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Fiat Shuffle: Bailout Edition

August 25th, 2009 · 8 Comments

Megan McArdle approvingly quotes Tyler Cowen on the bailouts:

Without the bailouts we would have had many more failed banks, very strong deflationary pressures, a stronger seize-up in credit markets than what we had, and a climate of sheer political and economic panic, leading to greater pressures for bad state interventions than what we now see.  Milton Friedman understood all this quite well, which is why argued bailouts would have been a good idea in the 1929-1931 period. […]

If you are a libertarian, is not our current course more favorable for liberty than would have been a repeat of 1929-1931?  If not, I would be curious to hear your counterfactual version of how matters would have proceeded, without the financial bailouts.  Is it that you think the regional banks would have raised the financing to pick up the entire bag and keep the banking system afloat?  Or is it that natural market forces would have somehow avoided a wrenching surprise deflation?  Or do you think the authorities for some reason would have not nationalized the major banks?  Please let us know.

I’m not inclined to debate economic policy with Tyler and Megan, so I won’t presume to take a position on the ultimate wisdom of the approach that was taken, but this sounds an awful lot like the old debate trick I’ve previously referred to as the fiat shuffle. Just to refresh: The way the trick works is that, for the purposes of arguing the merits of a given policy, you assume away various real-world political barriers to the policy’s being enacted—in debate lingo, you get to “fiat” the policy and restrict the argument to whether this would be a good thing without fussing over whether you could get the votes in the House (or whatever) to do it. The shuffle comes when you assume the same political constraints back in again as part of an argument that the proposed policy would create pressure for other salutary reforms, or to dismiss alternatives as infeasible.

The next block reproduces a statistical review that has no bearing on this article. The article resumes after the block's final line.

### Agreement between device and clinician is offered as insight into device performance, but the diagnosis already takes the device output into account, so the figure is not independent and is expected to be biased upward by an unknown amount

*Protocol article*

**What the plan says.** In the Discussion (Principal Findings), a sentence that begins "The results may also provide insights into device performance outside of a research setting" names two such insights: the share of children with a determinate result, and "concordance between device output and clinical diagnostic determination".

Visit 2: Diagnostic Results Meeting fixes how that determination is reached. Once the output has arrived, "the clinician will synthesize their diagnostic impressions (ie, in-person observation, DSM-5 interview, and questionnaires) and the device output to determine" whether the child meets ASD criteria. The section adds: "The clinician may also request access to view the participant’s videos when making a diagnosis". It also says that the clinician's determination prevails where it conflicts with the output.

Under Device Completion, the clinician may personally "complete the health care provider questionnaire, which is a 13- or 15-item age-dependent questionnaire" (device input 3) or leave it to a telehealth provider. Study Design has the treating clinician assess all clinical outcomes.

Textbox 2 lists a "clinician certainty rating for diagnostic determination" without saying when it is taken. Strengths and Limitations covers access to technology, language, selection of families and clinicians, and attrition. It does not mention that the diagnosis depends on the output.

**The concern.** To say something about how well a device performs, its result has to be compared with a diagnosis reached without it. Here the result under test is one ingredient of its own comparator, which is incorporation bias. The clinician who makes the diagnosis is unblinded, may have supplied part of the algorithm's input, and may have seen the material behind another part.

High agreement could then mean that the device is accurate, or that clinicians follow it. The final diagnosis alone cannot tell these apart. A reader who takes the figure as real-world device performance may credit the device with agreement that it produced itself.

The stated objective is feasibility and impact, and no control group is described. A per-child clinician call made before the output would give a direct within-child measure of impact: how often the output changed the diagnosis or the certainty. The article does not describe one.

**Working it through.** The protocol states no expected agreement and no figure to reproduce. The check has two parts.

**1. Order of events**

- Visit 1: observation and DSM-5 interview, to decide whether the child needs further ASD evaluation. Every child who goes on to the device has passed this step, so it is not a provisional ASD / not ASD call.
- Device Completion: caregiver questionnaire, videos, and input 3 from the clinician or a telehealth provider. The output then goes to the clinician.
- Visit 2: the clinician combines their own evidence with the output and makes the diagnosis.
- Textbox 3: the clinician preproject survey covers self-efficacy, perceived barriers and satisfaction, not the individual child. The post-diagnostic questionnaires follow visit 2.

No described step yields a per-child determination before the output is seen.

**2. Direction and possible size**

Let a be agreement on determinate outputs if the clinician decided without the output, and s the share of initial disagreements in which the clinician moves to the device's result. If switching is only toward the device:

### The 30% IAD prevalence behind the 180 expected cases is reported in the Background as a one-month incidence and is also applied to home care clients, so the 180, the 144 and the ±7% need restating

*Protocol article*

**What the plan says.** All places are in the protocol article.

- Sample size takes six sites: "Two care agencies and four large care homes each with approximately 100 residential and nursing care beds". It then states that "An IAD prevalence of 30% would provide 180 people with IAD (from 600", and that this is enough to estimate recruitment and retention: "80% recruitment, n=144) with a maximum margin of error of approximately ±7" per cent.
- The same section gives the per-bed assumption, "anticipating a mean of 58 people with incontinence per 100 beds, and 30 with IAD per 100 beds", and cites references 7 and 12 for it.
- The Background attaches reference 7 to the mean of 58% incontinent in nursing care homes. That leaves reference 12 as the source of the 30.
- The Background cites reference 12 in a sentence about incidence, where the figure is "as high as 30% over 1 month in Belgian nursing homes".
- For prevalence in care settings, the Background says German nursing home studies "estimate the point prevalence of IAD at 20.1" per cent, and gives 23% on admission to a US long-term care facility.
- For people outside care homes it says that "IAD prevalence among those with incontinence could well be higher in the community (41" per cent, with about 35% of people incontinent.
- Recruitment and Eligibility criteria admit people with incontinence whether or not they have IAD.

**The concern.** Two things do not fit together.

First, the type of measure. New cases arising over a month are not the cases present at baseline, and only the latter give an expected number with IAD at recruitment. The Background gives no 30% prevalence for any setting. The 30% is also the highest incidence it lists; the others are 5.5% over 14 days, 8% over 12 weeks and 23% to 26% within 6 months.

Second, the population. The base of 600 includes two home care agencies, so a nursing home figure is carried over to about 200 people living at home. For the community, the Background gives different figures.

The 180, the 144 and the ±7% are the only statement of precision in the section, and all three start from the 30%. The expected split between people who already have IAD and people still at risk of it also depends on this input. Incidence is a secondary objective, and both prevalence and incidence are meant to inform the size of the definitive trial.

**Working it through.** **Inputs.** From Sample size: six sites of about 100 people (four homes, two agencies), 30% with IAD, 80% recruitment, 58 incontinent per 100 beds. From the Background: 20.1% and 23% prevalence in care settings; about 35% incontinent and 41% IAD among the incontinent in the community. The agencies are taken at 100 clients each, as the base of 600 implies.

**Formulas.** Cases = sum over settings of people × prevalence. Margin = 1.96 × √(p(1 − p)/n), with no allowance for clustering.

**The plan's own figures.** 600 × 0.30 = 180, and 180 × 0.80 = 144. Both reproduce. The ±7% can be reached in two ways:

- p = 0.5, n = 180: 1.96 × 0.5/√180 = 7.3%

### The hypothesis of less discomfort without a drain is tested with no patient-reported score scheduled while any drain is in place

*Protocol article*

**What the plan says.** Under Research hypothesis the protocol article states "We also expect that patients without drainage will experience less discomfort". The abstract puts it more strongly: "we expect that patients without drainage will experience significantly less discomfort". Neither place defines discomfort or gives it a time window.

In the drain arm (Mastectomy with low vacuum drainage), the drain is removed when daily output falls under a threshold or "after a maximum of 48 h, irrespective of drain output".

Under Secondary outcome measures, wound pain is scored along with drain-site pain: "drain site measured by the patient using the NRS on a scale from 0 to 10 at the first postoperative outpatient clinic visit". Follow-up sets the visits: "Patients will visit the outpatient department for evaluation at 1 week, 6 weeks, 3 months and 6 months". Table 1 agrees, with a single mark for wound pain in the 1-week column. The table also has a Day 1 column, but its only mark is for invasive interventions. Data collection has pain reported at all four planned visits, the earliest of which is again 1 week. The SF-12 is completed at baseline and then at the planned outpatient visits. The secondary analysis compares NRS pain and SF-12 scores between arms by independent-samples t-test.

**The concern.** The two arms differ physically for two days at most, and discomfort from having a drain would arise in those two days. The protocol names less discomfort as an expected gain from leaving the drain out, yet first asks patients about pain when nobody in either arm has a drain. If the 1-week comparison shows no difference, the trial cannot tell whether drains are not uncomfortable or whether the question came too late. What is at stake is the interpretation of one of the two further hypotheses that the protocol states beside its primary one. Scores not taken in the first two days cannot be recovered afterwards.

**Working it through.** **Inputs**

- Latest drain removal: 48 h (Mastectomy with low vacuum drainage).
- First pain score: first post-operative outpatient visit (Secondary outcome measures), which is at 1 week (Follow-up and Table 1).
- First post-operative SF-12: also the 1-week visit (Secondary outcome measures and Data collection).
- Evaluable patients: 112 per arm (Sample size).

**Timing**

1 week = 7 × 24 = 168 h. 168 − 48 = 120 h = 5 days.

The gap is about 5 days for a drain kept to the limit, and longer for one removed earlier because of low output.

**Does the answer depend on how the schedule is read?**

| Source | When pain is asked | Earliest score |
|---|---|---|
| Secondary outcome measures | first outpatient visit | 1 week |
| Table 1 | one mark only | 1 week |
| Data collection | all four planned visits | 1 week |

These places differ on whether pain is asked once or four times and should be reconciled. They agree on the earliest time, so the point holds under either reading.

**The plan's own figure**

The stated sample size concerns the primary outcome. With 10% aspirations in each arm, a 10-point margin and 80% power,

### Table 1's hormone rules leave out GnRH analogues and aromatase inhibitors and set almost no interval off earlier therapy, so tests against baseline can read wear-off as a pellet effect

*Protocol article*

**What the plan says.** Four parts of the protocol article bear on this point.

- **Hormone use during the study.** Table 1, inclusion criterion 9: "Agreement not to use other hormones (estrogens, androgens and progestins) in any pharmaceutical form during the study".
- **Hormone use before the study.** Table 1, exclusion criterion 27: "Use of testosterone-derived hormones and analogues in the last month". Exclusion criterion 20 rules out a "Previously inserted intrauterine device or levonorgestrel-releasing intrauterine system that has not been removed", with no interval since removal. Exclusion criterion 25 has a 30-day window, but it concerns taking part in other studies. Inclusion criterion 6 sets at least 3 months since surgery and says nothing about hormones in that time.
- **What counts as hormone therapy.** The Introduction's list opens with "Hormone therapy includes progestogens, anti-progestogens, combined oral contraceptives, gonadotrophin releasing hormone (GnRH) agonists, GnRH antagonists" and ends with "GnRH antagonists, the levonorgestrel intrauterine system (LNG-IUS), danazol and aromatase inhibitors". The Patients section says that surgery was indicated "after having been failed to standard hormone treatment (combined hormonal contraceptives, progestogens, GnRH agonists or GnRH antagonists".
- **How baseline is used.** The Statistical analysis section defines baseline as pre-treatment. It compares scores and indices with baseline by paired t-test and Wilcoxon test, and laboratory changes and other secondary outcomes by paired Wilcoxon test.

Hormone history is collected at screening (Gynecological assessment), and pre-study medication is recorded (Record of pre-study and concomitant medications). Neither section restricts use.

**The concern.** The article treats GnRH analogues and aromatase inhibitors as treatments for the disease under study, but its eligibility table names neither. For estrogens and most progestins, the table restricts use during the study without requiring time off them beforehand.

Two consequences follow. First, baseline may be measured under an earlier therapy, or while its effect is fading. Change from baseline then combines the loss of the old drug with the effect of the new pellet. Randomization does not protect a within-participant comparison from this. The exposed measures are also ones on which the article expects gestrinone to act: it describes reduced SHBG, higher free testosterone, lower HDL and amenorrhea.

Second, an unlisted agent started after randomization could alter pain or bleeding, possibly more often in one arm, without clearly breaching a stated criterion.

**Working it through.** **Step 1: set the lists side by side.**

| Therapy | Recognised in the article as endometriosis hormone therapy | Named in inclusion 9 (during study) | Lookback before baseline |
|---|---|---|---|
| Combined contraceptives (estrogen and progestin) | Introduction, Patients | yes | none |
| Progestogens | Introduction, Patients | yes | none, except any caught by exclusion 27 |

Now, this isn’t a clear case of fiat shuffle, because it’s easy to imagine that we might have had the political will to resist the bailouts, but that this would not have been sufficient to forestall still more aggressive intervention later assuming things would have gotten far worse. Still, despite a an initial defeat in the house, the bailout ultimately passed by a 3-to-2 margin there, and by an even more lopsided 3-to-1 vote in the Senate. Which is to say, the world in which we didn’t do the bailout is clearly a world with a pretty radically different political culture, presumably populated by legislators with a very different average worldview. When would the inhabitants of that world have given up their resistance to intervention, and how much more dramatic would the intervention have been when they did? Damned if I know, but projections based on the current composition and views of Congress probably don’t apply.

Update: I didn’t think this post made the claim that “if legislators had had the guts to stop the first bailout, they would also have had the backbone to stop a second one,” but I suppose I should train myself to start talking that way in case I ever need to do cable news.

Tags: Horse Race Politics · Libertarian Theory · Markets



8 responses so far ↓

  • 1 Ex-debater, but high-school LD. // Aug 25, 2009 at 9:24 pm